In this Jan. 14, 2014 file photo, H. Ty Warner, the billionaire who created Beanie Babies, arrives at federal court for sentencing in Chicago. / Andrew Nelles, AP
CHICAGO (AP) - Prosecutors say a judge erred by letting the billionaire creator of Beanie Babies off with no prison time for hiding millions from U.S. tax authorities in Swiss banks. They want the U.S. 7th Circuit Court of Appeals in Chicago to order that he be resentenced.
They argue in an appeal filed Friday that the tax evasion H. Ty Warner pleaded guilty to called for a stint behind bars. At his January sentencing, they asked that the 69-year-old be imprisoned for at least a year.
But Judge Charles Kocoras heaped praise on the toymaker for his charitable giving. Kocoras said society was better served by giving Warner two years' probation.
In their 55-page appeal, prosecutors said Warner's light sentence could send a message that there's a different standard for the wealthy.
ith the overwhelming support of Arkansas voters.
The U.S. Supreme Court last year ruled that a law forbidding the federal government from recognizing same-sex marriages was unconstitutional. Since then, lower-court judges have repeatedly cited the Supreme Court decision when striking down some of the same-sex marriage bans that were enacted after Massachusetts started recognizing gay marriages in 2004.
Since late last year, federal judges have ruled against marriage bans in Michigan, Oklahoma, Utah, Virginia and Texas, and ordered Kentucky, Ohio and Tennessee to recognize same-sex marriages from other states.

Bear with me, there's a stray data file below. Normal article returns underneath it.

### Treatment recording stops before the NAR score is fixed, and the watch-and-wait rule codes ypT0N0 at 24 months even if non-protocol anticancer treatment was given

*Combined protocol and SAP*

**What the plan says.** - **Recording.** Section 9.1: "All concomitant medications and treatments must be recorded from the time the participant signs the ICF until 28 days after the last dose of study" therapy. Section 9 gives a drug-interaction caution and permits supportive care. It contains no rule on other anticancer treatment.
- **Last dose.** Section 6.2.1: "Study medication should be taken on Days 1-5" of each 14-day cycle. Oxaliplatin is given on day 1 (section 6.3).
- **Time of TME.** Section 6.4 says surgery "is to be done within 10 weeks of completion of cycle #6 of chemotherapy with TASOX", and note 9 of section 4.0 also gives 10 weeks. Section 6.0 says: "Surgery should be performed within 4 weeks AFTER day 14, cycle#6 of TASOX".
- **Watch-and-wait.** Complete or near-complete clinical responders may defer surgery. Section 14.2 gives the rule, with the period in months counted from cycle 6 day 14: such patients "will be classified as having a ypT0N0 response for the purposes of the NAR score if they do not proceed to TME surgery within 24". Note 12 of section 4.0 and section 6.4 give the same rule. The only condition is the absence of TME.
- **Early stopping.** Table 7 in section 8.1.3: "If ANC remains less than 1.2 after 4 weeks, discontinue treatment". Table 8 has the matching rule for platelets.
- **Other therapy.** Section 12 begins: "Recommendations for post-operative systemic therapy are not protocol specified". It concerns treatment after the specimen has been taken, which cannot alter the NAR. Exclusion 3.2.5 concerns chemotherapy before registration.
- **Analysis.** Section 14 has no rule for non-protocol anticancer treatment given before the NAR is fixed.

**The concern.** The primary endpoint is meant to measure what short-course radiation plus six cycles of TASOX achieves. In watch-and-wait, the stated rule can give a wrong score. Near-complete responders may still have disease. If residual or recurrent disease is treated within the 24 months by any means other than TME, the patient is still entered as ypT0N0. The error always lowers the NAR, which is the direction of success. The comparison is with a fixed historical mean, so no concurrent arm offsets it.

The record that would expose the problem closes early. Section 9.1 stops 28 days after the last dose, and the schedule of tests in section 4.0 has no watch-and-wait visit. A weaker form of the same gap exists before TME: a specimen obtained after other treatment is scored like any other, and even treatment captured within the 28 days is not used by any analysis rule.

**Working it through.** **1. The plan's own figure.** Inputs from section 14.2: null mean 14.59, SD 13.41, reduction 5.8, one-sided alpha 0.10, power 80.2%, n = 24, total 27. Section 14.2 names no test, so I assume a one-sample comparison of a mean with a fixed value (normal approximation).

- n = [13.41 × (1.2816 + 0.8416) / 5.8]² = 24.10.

In all, according to gay-rights groups, more than 70 lawsuits seeking marriage equality are pending in about 30 states. Democratic attorneys general in several states - including Virginia, Pennsylvania, Nevada, Oregon and Kentucky - have declined to defend same-sex marriage bans.
McDaniel, a Democrat in his final year as attorney general, is the first statewide elected official in Arkansas to support marriage equality. The state's other top Democrats, including Gov. Mike Beebe and U.S. Sen. Mark Pryor, have said they still oppose gay marriage rights.
The plaintiffs argue that their rights to due process and equal protection can't be superseded, even by a state constitutional amendment. Attorneys for the state have argued that an amendment to the state constitution can't itself be deemed unconstitutional.
A group of same-sex couples have also challenged Arkansas' ban in federal court.
BC-US--Gay Marriage Arkansas,1st Ld-Writethru
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